Constellation Research Zeroes in on Five Trends Putting Retail Consumers in the Driver's Seat



Thanks to social media, customer reviews, and other tools that give consumers the power to shape brand dialogues, companies have had to improve how they deliver service. Increasingly, expectations for customer service are extending beyond traditional call center and support experiences to include in-store support, delivery, and product consultation. According to a recent report from Constellation Research, five trends are shifting power to retail consumers. These trends have key implications for brands.

One of the biggest trends that Constellation Research observes is the growing need for "always-on" service. "Shoppers are no longer constrained by the hours a particular store may keep or when the call center may be open," Guy Courtin, vice president and principal analyst at Constellation Research, wrote in his report. For customer service teams, this means that customers should have access to quick, effective support regardless of the time of day or night. Self-service resources should be thoroughly developed to ensure that customers can troubleshoot most issues independently and not have to wait for a call center to open.

Courtin always points out that consumers are not only shopping on their smartphones more often but also engaging with brands through other devices, such as wearables. "Wearables represent the next leap forward with the introduction of smart watches such as the Pebble and Apple Watch," he says. "Retailers must now deal with the reality that their customers and potential customers could come knocking on their storefronts from anywhere at any time." When it comes to mobile support, brands have made a major push to improve the experience for smartphone and tablet users with in-app support, chat capability, and tap-to-call tools, but these features are still limited for wearable devices. As the space matures and consumers dive deeper into "m-commerce" through their wearables, there will be a growing need for more sophisticated support solutions for these devices.

Because customer expectations are so high, brands are constantly pressured to add variety to product offerings and make improvements to them on a regular basis. "Procter & Gamble, for example, produces 41 variations of Crest toothpaste, [while] consumer electronics giants like Samsung and Apple are constantly shortening the time between releases of versions of their mobile phones, tablets, and wearables," Courtin explains. Powerful knowledge management tools are critical for ensuring that support teams keep up with the evolving inventory and can pull up the right content for the right product when customers reach out.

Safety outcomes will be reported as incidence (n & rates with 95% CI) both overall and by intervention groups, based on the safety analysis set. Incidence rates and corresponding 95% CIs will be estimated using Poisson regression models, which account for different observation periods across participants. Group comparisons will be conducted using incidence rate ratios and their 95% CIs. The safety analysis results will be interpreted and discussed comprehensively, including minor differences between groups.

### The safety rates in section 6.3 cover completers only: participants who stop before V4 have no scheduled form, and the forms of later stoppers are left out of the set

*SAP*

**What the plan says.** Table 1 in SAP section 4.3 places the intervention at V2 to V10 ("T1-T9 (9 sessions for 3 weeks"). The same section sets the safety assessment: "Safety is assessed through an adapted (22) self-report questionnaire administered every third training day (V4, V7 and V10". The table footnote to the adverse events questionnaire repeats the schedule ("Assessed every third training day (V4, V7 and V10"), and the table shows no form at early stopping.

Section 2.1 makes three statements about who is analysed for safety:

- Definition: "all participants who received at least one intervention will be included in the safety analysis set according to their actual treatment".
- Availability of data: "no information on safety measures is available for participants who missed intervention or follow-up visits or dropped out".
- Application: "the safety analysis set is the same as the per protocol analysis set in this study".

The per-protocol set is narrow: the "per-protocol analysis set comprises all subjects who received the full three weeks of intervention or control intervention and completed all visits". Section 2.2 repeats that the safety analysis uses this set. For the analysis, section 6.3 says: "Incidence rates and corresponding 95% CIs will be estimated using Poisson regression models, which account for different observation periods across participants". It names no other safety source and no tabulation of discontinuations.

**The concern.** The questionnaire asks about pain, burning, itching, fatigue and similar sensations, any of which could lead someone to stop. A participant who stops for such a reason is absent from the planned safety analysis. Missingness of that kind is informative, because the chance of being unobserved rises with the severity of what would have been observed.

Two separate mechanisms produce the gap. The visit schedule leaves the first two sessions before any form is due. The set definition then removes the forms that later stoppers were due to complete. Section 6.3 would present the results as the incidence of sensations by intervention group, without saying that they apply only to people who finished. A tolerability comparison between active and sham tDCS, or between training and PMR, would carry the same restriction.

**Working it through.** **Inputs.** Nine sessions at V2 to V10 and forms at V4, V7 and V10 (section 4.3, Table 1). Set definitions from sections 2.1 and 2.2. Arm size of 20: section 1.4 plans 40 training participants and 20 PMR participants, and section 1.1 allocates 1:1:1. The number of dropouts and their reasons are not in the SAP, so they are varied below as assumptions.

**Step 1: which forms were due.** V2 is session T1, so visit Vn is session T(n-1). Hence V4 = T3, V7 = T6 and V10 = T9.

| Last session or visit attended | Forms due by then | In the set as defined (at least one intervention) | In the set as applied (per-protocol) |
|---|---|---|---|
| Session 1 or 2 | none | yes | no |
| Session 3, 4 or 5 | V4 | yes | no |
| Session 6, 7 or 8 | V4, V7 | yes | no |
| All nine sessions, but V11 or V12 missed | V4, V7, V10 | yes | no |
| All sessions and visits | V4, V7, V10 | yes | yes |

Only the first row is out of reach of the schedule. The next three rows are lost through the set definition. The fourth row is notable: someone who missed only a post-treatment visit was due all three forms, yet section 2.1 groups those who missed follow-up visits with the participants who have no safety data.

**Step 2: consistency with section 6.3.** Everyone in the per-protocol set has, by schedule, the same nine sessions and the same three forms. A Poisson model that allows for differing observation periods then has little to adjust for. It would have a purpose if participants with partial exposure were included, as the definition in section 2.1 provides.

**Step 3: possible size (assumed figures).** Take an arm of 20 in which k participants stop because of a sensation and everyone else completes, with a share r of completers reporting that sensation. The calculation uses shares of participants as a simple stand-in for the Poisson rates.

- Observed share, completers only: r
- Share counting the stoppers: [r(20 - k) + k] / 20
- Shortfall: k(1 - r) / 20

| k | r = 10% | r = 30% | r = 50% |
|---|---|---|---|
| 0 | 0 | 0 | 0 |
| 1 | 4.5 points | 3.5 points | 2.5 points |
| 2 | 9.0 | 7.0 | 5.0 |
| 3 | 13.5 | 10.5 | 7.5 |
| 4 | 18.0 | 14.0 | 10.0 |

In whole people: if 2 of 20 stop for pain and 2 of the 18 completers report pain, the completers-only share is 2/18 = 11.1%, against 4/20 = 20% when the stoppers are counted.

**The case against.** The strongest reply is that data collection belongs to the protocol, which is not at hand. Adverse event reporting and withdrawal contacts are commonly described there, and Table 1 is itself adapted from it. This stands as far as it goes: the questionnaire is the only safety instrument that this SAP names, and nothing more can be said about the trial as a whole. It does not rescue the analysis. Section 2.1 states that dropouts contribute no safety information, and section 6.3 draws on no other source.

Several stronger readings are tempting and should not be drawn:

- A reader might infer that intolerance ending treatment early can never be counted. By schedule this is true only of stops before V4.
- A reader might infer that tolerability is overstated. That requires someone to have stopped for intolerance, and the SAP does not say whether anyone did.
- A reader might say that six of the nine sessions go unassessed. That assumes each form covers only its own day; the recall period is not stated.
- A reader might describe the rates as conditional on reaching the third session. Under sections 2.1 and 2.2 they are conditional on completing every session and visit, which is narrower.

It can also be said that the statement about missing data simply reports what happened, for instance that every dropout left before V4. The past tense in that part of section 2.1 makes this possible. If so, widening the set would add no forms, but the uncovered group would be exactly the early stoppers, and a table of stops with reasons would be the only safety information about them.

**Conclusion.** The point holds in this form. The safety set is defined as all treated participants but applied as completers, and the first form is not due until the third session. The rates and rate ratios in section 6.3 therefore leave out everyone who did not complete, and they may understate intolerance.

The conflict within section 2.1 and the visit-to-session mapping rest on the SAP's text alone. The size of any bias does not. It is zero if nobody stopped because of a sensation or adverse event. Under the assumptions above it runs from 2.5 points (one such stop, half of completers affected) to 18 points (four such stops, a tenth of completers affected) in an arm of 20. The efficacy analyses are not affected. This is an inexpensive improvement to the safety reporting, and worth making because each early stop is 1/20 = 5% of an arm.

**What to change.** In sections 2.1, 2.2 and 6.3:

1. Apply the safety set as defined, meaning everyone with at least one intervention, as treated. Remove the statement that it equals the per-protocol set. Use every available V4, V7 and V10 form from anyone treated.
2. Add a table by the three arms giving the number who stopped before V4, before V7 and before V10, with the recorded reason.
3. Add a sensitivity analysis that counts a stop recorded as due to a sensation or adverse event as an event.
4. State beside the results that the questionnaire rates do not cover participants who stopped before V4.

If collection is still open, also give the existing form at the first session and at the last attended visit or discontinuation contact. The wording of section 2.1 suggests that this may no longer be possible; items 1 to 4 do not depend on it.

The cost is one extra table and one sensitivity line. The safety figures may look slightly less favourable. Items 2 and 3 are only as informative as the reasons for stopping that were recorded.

Service is also becoming a product in its own right, and customers expect a growing number of services as part of their brand experience. "E-commerce and the digital retail supply chain have created an atmosphere where consumers not only expect their inventory but the ancillary services that surround transactions," Courtin says. "Ease of payment, returns, exchanges, and other services are expected." For service teams, this contributes to broadening job descriptions and a bigger scope of responsibility.

Finally, delivery is emerging as a pivotal component of customer service and experience in the e-commerce arena. It's the last process before customers get the product in their hands, and a misstep here could spell tremendous disappointment. Eventually, "the possibility of delivery tools such as drones could make consumer's mobile devices, with geolocation capability, the delivery point, not a traditional address," Courtin wrote in the report. As a result, customer service providers must prepare to handle complex delivery questions and be in tune with the logistics side of the business more than ever before.

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